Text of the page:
A rare grandparent custody and timesharing case ends up in a federal court after the child in question filed a temporary restraining order to prevent county child services from sending him to Florida to live with a father he claims he’s never met.
The Ruckus in Columbus
“John Doe” is a thirteen-year-old boy in the temporary custody of Franklin County Children Services. He had been living with his mother in Ohio, but Children Services suspected that he was being abused or neglected. So, Children Services filed a case in Ohio state court to have Doe removed from his mother’s home. The court ordered Doe removed, and it is now presiding over the resulting custody dispute.
During the proceedings, the state court gave Children Services custody of Doe. Children Services then placed him with his maternal grandmother, who he has had a relationship with for much of his life and who also lives in central Ohio. A Guardian Ad Litem, who filed a report, recommend placement with his grandmother.
The child claims he has had no contact with his father from the time he has a baby until after the case was filed, that his father has a criminal record and has two family members who died from drug overdoses. He has expressed fear of his safety if made to live with his father, as well as fear of traveling to Florida at this time during the COVID-19 pandemic, and wishes to remain with his grandmother.
However, Child Services decided the child should be put on a plane to live permanently with his father in Florida, for reasons unknown to him, with whom, as best he can recall, he has not had a relationship for his entire life.
The child then filed a complaint in the U.S. District Court, and sought a temporary restraining order (a TRO) claiming he was denied procedural due process and first amendment retaliation claims. The trial court granted his motion.
Children Services appealed to the 6th Circuit Court of Appeals and moved to stay the injunction pending the appeal.
Florida Grandparent Visitation
I have written extensively on grandparent visitation in Florida. In early common law, there was never a right to visitation by non-parents, and Florida has clung to that tradition. That is ironic, as a lot of elderly voters reside in Florida, and politicians have been trying to create visitation rights to grandparent voters here.
Beginning in 1978, the Florida legislature started making changes to the Florida Statutes that granted enforceable rights to visit their grandchildren.
The Florida Supreme Court built a massive wall blocking Florida grandparent visitation rights, explaining that parenting is protected by the right to privacy, a fundamental right, and any intrusion upon that right must be justified by a compelling state interest. In Florida, that compelling state interest was harm to the child:
“[W]e hold that the [s]tate may not intrude upon the parents’ fundamental right to raise their children except in cases where the child is threatened with harm.”
Recently, the Florida Supreme Court held that under the federal Parental Kidnapping Prevention Act any custody determination or visitation determination – including grandparent rights – are protected and enforceable under the PKPA. And, to the extent that the PKPA conflicts with Florida law, the PKPA controls under the supremacy clause of the U.S. Constitution because it is a federal law.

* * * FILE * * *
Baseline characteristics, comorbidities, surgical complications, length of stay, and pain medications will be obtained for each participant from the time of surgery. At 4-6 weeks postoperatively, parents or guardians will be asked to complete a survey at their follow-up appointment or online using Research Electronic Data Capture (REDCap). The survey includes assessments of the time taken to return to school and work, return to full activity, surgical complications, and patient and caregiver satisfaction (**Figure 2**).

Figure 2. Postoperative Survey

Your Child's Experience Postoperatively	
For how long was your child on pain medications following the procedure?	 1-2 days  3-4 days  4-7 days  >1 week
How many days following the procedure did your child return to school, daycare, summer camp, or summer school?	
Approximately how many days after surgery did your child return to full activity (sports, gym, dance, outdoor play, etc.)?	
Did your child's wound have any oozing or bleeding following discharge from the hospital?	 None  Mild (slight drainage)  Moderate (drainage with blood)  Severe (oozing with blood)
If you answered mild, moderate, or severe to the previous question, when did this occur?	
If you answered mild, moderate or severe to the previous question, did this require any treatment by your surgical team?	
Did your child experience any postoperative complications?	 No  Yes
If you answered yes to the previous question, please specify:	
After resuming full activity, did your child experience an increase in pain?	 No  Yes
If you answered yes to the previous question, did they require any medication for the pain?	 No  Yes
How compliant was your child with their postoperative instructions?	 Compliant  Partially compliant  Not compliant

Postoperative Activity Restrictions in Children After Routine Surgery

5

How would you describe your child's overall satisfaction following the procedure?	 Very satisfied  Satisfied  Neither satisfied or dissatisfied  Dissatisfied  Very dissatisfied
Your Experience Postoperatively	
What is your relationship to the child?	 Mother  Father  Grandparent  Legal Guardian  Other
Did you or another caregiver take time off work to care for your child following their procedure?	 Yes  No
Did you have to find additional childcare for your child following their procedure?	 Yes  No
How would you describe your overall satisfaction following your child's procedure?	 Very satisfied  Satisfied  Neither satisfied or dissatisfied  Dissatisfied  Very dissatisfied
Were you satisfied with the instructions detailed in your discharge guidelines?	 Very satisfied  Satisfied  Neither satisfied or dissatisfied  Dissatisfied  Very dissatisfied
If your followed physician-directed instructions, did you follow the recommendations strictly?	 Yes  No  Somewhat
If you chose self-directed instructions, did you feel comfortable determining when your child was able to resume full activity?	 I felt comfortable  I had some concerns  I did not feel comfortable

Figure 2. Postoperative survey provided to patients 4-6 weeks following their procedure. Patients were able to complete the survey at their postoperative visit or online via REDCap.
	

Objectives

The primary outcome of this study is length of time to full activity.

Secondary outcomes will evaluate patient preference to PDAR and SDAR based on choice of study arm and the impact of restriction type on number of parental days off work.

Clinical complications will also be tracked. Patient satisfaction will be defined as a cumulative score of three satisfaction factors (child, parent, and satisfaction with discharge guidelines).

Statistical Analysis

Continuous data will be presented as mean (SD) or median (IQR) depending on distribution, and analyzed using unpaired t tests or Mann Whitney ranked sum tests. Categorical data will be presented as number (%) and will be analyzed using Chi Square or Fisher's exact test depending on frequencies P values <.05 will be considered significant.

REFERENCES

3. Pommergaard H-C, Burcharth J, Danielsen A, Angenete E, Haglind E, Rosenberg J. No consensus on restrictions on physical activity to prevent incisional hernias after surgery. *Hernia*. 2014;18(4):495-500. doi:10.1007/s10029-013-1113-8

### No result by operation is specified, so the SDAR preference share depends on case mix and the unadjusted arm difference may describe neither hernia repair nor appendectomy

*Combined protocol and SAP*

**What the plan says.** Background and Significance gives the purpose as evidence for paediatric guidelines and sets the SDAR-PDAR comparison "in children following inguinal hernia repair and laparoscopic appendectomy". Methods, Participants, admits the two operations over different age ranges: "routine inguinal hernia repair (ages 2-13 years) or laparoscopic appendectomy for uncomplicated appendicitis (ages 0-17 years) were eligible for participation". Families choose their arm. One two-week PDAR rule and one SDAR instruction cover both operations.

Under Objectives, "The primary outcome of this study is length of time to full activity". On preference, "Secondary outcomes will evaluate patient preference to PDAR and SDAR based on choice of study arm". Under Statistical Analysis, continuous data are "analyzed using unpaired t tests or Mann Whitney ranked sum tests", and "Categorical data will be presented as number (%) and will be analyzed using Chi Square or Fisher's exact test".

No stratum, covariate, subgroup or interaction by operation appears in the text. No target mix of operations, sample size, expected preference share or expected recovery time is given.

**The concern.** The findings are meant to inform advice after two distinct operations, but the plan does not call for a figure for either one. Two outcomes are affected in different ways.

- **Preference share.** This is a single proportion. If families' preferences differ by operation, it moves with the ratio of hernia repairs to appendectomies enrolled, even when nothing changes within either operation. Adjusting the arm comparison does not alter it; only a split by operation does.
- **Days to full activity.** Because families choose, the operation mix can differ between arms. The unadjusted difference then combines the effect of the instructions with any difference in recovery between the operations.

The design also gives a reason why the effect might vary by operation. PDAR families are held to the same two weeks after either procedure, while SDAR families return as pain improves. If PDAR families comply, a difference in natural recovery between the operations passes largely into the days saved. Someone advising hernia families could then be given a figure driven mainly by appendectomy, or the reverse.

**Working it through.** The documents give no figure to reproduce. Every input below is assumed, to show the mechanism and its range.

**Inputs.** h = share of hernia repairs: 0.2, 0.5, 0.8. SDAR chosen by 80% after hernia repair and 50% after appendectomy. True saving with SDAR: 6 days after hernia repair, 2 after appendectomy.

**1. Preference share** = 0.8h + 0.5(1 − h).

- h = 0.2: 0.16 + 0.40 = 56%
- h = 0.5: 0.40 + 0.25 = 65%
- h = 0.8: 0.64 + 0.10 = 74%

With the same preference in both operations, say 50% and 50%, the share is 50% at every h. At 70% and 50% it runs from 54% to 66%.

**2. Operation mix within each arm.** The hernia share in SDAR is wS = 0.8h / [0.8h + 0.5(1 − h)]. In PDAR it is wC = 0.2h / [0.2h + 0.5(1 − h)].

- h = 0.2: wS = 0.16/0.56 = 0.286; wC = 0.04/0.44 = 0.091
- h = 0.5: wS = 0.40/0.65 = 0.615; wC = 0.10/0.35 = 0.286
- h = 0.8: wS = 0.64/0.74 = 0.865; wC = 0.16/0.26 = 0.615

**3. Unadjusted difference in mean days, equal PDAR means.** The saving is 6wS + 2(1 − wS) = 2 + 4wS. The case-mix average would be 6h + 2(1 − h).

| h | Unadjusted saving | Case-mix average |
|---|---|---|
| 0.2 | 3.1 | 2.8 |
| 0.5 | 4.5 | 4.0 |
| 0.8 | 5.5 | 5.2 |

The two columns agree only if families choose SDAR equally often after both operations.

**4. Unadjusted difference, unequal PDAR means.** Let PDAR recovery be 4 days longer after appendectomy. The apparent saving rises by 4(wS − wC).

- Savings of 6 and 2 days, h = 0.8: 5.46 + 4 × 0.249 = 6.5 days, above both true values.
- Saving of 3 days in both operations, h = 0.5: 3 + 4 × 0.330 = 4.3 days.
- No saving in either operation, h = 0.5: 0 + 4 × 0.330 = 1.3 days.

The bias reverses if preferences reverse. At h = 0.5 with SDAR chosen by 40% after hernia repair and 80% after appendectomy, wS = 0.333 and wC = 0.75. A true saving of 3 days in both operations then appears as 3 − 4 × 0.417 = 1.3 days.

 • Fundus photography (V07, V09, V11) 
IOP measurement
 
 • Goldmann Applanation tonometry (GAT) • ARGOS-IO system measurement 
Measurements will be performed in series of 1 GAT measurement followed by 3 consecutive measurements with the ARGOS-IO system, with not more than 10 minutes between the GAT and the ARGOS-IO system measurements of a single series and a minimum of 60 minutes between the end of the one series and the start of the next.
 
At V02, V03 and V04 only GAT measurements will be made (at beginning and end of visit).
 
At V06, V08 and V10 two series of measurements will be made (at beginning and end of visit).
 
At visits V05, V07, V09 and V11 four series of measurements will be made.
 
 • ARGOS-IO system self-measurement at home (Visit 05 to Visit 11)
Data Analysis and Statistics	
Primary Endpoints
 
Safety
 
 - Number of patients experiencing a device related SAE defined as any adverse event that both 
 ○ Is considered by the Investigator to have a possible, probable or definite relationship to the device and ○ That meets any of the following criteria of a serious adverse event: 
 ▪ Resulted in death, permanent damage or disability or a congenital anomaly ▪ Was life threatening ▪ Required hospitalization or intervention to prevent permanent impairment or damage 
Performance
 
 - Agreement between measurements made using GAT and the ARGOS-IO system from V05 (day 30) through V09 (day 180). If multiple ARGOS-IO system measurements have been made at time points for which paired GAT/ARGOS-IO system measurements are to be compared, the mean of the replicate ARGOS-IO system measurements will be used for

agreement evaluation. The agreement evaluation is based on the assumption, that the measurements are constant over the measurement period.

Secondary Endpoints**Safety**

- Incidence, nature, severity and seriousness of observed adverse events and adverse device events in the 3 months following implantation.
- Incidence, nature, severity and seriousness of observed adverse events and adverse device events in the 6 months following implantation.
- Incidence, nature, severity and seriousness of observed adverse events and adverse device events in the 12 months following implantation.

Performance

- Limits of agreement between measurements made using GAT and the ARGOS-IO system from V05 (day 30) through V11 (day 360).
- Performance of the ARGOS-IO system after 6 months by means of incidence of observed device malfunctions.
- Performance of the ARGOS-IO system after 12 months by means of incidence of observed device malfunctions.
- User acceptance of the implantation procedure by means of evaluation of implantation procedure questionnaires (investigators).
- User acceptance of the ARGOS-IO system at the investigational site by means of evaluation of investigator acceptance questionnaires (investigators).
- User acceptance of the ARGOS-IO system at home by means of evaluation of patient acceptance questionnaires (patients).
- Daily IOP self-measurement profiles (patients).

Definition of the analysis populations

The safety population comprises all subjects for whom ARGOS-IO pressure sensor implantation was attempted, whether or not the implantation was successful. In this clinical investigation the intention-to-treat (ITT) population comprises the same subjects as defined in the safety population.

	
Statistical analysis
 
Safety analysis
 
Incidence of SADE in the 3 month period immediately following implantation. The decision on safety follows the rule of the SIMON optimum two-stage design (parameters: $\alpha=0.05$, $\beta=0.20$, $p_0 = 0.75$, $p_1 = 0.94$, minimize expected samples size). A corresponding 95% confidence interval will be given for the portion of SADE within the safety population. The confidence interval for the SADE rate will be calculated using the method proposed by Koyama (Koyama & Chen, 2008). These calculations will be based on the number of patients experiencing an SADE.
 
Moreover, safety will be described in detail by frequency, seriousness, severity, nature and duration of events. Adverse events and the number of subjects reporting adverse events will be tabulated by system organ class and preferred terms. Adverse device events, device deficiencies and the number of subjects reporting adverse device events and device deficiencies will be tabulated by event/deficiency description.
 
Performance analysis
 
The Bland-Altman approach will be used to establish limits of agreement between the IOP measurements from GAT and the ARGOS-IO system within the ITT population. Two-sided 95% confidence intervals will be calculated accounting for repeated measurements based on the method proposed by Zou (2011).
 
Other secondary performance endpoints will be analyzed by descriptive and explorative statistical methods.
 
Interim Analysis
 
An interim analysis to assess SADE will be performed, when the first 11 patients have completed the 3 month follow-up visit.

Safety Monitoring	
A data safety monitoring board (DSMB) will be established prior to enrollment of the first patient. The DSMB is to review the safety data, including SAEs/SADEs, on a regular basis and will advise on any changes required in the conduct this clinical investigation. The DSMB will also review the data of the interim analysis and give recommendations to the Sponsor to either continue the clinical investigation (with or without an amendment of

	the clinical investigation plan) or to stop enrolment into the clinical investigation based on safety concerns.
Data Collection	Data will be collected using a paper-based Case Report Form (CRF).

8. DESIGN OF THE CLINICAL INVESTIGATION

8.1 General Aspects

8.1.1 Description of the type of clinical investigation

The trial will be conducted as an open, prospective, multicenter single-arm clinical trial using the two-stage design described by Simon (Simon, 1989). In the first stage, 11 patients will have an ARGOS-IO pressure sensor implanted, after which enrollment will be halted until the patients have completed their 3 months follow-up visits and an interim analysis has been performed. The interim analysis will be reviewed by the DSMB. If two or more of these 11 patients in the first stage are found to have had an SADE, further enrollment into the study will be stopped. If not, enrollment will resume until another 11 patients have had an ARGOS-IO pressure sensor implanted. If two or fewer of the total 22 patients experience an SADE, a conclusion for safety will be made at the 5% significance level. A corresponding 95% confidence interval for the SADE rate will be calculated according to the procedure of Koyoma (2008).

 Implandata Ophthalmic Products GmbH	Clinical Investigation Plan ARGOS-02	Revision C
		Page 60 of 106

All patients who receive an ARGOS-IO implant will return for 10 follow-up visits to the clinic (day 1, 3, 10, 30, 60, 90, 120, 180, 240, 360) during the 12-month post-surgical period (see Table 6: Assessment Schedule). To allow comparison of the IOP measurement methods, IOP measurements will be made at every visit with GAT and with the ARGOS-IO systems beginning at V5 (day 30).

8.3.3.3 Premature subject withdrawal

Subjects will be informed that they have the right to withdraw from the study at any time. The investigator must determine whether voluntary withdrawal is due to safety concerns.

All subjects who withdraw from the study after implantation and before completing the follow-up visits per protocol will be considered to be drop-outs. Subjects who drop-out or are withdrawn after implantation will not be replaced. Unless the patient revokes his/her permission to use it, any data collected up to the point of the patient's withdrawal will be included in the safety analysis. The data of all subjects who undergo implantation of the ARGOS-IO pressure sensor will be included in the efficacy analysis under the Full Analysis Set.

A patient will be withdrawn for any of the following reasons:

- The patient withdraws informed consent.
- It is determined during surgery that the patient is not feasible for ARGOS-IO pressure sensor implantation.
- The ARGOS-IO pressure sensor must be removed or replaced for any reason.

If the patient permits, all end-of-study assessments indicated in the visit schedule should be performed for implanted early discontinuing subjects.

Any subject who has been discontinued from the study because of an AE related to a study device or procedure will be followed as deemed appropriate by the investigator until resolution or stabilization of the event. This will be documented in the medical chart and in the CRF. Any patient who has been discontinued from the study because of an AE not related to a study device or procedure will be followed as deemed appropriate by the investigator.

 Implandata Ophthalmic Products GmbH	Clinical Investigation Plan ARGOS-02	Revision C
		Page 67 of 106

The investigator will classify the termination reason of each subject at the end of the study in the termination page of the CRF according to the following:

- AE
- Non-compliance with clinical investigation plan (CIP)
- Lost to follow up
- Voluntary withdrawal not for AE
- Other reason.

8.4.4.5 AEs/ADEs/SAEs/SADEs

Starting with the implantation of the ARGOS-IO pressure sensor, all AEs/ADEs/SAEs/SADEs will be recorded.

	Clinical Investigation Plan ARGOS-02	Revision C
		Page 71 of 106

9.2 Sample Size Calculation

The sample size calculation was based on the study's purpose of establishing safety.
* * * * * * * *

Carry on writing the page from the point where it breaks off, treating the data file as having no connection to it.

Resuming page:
The Buckeye Way
The Sixth Circuit rejected Children Services’ arguments that the district court should have abstained in favor of state proceedings:
Children Services filed the case to remove Doe from a potentially abusive home, and “the temporary removal of a child in a child-abuse context is … in aid of and closely related to criminal statutes.”
But removal proceedings are not at all “akin to criminal prosecution” as far as the child is concerned. And here, it is the child who has filed the federal lawsuit. That difference matters, because the Court has described proceedings in this second category as those that are “characteristically initiated to sanction the federal plaintiff.”
That does not describe this case, where the federal plaintiff is not an abusive parent, but a child. In the absence of full and thorough briefing, we will not broadly construe the Younger categories to apply to this different situation—especially given the Court’s instruction that Younger “extends to the three ‘exceptional circumstances’ [it has identified], but no further.”
Another argument by the agency was that under the Rooker-Feldman doctrine federal district courts lack jurisdiction to review state court judgments, but the court held it has “no application to judicial review of executive action, including determinations made by a state administrative agency.”
The court found that the child was not challenging a state court judgment; he was challenging the decision of Children Services, an agency of Franklin County, Ohio.
The court also rejected Children Services’ argument that it should get a stay because it’s likely to prevail on the merits of its appeal:
The states’ interest in resolving child-custody disputes is exceptionally strong, and federal court involvement in custody proceedings will almost always be inappropriate.
Finally, the court cautioned all district courts against entangling themselves in this area of traditional state concern.
The 6th Cir. Opinion is here.